What behavior is normal for toddlers?

Have you ever wondered if what your toddler is doing is normal or age-appropriate behavior for their age? Most parents wonder about this and want to know if their child is progressing as expected and meeting milestones on track. Understanding what’s expected or age-appropriate behavior can help you navigate the beautiful and sometimes frustrating world that is living with toddlers. What behavior is normal for toddlers?

Between ages 18 months and 3 years old, we can expect the typical child to be able to:

Social-Emotional

  • Show excitement when they’re around other children
  • Do exactly what you’ve told them not to do
  • Plays independently by other children but may start to play together in things such as chase
  • Copies adults and older children in what they say and do
  • Shows increasing independence

Language

  • Say 2-4 word sentences
  • Follow simple instructions
  • Point to things in a book
  • Repeat words they hear

Cognitive

  • Builds towers of 4 or more blocks
  • Plays make-believe
  • Starting to sort shapes and colors
  • Names simple pictures in a book (ex. Kid, cat, dog, mom)

Physical

  • Kicks a ball
  • Stands on tiptoes
  • Climbs up and onto furniture
  • Starts to run
  • Can climb up and down stairs while holding on to the railing

Many children start at Klein-Spring Montessori school around this age. Our Toddler classroom environment is designed with these milestones in mind. The work the children have help them develop, practice, and refine these new skills as they develop.

In a Montessori toddler classroom environment, our youngest students will work on learning to speak. We often refer to the explosion of language that happens in this 18-36 month timeframe. Children start Toddlers with only a few words and leave the classroom at age 3 with a full vocabulary. They also work on gross and fine motor skills such as holding a paintbrush and painting, rolling rags or towels, wiping mirrors, caring for themselves, sweeping up the floor, washing windows, etc.

Children in this age range begin to make friends but are more likely to work side-by-side with another child than play or work together. They start working with manipulatives at this age, building block towers, using bead mazes, and other physical dexterity activities.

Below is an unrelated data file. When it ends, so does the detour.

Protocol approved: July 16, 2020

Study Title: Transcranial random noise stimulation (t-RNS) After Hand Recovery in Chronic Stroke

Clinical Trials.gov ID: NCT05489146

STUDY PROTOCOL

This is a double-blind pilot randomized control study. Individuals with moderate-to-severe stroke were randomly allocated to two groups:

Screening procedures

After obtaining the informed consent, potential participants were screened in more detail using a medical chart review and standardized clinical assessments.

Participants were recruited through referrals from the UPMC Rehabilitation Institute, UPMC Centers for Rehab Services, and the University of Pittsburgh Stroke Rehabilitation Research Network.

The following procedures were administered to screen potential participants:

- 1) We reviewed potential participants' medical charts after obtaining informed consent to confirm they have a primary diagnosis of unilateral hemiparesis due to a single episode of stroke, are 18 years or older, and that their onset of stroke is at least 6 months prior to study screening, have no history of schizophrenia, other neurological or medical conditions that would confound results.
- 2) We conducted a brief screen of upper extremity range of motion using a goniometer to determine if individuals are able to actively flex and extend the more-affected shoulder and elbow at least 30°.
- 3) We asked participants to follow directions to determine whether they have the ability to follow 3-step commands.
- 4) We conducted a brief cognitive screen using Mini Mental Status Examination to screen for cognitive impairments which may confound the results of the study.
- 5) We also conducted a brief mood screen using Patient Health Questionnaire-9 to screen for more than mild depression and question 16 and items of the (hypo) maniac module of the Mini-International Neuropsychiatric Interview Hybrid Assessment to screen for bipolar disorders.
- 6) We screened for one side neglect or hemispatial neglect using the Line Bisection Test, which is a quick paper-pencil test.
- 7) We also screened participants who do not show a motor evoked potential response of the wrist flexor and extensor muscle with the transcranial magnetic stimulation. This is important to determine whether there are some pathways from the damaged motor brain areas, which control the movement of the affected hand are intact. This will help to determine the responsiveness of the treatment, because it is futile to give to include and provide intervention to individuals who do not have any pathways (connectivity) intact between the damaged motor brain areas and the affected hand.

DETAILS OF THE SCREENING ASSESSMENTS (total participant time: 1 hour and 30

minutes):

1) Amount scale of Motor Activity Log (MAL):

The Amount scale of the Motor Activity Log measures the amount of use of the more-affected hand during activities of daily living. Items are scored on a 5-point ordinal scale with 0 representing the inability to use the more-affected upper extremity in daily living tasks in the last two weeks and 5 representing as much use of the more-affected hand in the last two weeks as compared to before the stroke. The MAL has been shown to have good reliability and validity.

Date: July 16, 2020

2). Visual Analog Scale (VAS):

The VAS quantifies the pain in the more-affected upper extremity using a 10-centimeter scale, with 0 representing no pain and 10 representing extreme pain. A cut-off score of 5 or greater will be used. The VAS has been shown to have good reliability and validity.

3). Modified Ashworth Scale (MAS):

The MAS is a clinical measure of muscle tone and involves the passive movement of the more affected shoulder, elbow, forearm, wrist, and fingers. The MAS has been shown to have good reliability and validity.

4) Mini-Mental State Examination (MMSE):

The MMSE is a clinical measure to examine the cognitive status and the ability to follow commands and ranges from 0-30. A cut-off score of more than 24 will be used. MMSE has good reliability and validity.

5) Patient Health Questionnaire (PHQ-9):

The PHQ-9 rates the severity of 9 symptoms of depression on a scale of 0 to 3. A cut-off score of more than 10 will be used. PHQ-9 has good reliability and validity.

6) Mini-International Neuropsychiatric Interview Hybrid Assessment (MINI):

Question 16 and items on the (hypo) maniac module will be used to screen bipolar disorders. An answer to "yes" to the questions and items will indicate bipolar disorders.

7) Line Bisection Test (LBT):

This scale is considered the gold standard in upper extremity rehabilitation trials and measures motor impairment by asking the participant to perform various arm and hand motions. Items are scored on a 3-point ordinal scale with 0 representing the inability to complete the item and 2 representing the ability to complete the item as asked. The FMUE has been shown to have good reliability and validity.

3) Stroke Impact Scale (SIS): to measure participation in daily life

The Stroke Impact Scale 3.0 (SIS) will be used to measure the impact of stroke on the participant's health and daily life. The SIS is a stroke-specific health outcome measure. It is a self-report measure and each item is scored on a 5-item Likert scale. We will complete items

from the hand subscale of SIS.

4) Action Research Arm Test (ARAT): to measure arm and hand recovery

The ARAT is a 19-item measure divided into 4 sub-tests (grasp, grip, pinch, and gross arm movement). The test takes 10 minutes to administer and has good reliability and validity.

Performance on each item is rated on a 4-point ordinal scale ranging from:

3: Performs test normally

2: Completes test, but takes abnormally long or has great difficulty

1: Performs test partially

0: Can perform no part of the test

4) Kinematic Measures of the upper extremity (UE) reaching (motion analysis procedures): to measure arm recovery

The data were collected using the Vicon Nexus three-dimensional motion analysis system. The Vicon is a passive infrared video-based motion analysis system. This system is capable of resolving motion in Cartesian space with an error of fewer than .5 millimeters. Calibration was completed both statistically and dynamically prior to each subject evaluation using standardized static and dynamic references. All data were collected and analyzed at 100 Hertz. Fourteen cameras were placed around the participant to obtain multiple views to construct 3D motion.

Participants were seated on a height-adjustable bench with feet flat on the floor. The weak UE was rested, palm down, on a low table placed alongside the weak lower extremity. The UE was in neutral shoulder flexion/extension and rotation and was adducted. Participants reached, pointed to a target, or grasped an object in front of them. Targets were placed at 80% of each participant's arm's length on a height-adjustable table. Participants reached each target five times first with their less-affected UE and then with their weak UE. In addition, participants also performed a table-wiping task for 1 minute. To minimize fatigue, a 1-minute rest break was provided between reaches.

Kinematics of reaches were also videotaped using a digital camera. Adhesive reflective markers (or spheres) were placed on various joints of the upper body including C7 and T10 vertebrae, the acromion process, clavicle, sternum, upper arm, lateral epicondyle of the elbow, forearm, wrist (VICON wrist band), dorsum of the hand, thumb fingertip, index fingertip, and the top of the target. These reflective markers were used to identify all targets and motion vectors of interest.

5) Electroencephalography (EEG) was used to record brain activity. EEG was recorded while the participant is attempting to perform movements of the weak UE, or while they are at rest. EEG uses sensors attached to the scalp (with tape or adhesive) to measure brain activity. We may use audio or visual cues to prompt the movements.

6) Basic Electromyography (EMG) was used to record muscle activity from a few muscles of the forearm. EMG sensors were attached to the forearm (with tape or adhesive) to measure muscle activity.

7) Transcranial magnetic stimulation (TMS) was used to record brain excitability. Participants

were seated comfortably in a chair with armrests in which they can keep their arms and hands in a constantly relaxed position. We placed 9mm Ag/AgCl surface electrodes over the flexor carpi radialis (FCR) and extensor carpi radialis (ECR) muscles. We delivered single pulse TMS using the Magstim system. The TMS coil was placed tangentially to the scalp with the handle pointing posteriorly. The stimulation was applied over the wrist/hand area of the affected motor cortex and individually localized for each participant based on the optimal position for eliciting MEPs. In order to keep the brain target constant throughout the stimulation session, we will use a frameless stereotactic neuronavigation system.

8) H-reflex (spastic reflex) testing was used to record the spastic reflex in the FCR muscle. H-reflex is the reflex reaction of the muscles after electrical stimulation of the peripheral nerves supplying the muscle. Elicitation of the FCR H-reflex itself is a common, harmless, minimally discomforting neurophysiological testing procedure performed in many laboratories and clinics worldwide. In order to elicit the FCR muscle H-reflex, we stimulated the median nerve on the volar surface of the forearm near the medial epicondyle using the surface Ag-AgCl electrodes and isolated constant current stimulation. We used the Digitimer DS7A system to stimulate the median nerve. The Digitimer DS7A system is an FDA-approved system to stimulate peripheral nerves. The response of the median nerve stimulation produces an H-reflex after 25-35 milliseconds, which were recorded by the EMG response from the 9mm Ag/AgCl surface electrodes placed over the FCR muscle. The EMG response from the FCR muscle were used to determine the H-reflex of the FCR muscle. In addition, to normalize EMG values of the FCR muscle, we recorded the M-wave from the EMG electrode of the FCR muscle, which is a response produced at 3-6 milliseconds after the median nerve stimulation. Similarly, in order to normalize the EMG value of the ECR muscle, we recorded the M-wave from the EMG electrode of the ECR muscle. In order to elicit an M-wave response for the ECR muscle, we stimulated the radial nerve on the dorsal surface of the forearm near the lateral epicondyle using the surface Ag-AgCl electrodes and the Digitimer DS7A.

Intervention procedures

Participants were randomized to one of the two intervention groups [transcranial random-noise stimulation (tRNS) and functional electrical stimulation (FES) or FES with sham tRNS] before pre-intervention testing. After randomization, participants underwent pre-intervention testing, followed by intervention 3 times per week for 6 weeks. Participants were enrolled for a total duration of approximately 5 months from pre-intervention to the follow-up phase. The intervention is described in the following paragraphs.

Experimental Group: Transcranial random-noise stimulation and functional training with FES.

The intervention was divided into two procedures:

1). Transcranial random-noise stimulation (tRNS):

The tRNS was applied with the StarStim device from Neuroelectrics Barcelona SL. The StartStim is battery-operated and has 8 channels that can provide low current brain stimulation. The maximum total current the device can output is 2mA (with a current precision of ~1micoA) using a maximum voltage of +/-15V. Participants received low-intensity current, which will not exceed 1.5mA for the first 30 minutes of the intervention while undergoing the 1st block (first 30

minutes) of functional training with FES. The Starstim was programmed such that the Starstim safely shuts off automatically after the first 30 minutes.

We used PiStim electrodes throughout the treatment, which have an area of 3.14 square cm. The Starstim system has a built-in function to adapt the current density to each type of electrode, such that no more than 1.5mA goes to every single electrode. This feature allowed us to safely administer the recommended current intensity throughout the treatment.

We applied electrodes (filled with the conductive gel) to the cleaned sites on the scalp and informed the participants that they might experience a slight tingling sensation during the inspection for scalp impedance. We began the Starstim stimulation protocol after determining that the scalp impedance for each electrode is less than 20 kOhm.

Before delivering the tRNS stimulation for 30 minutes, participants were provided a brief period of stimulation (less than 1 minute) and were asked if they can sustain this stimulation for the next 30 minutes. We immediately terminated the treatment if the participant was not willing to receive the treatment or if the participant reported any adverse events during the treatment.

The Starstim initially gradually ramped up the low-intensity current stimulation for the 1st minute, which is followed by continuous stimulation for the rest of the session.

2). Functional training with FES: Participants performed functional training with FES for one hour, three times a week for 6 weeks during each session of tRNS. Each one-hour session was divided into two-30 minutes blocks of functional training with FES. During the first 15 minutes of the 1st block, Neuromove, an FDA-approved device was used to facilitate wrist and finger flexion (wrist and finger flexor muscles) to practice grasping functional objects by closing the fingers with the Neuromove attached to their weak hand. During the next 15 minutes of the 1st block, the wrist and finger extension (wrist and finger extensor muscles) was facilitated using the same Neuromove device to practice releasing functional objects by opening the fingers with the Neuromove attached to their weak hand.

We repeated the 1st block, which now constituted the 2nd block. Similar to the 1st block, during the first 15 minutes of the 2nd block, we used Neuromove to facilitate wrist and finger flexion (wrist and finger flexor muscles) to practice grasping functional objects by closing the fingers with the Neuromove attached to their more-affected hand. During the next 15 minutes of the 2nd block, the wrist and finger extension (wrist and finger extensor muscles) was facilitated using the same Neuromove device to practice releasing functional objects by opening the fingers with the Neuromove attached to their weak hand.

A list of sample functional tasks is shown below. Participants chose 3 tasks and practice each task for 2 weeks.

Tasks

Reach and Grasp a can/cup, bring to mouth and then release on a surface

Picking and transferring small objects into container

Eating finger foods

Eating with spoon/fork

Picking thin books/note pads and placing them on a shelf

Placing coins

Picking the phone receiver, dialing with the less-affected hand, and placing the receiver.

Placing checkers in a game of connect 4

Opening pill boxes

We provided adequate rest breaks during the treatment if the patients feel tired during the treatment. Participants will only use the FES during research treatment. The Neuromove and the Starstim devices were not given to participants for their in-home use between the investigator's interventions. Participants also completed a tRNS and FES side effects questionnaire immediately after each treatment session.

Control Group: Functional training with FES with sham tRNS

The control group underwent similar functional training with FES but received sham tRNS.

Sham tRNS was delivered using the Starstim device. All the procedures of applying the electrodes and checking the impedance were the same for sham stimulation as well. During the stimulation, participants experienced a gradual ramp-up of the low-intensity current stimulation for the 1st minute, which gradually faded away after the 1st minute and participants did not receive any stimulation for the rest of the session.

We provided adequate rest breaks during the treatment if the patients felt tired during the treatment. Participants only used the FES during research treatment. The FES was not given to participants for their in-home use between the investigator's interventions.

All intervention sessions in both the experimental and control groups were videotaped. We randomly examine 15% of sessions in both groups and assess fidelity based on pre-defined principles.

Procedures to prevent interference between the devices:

From a language standpoint, children learn to name their body parts, clothing, items in their environment, and more. They’re developing their language skills and know the word no.

Toddlers are also likely to test boundaries and do things they’ve been told not to do. In Montessori, we try hard to redirect rather than say no as it helps the child feel empowered, but it also helps cut down on the fights and defiant behavior.

We read together and make the sounds in favorite stories to make it more engaging for the kids as they learn to talk. We also spend time talking about and naming emotions so that children can start to understand happy, sad, angry, and more so they can name what they’re feeling in time. It’s easier for children to process and manage emotions later in life if they understand what they’re feeling. Children can also start to understand and show empathy at this age. We encourage our toddlers to check on friends if one is upset; we talk about hurt feelings and hug things out in a Montessori classroom, so the children learn empathy.

If your child has been at home with you or a caregiver and starts Montessori school or another preschool or daycare program, they’ll likely cry when you pick them up after class. This isn’t an indication that there’s an issue but is pretty normal. When a child is in a new environment, they work hard all day to keep it together, and when their safe person returns, tears are often shed until they get more familiar with the new environment and build bonds with the new caregivers.

It’s also very common for children to cry at drop-off in the morning when they’re starting a new daycare or preschool. As hard as it may be, it’s better for the kids if the primary caregiver does a quick drop-off and says goodbye, and hands the child off to the teacher. Children will look to their parent or caregiver for behavioral cues, and if you’re upset or crying because you feel guilty, they’ll cry more. A quick drop-off helps them quickly get into their routine in the classroom. Most times, within a few minutes, the tears have stopped, and the child is engaged in an activity.

If you’ve got a toddler between 18 months and 3 who’s testing boundaries or displaying defiant behavior, rest assured, it’s completely normal and expected at this age. It’s all part of their development.

How can you help your child at home? Praise good behavior more than punishing for bad behavior. Positive reinforcement works well with young children. Invest in toys for pretend play – have costumes or dress-up clothes, dolls, and pretend telephones. Have safe areas for your child to walk around and explore. Take them to places such as the park, children’s museum, or zoo so they can start to explore their larger environment.

Play with them at home, build a block tower and let them knock it down. Do simple art projects together. Do simple puzzles together; start with ones that match shapes rather than try to put pieces together.

If you want more information on age-appropriate behaviors, the American Academy of Pediatrics has a reference guide.

If you’re looking for a great daycare or preschool for your toddler, we’d love to have you visit us at Klein-Spring Montessori and see how our toddler classroom environment is designed with toddlers and their development in mind.

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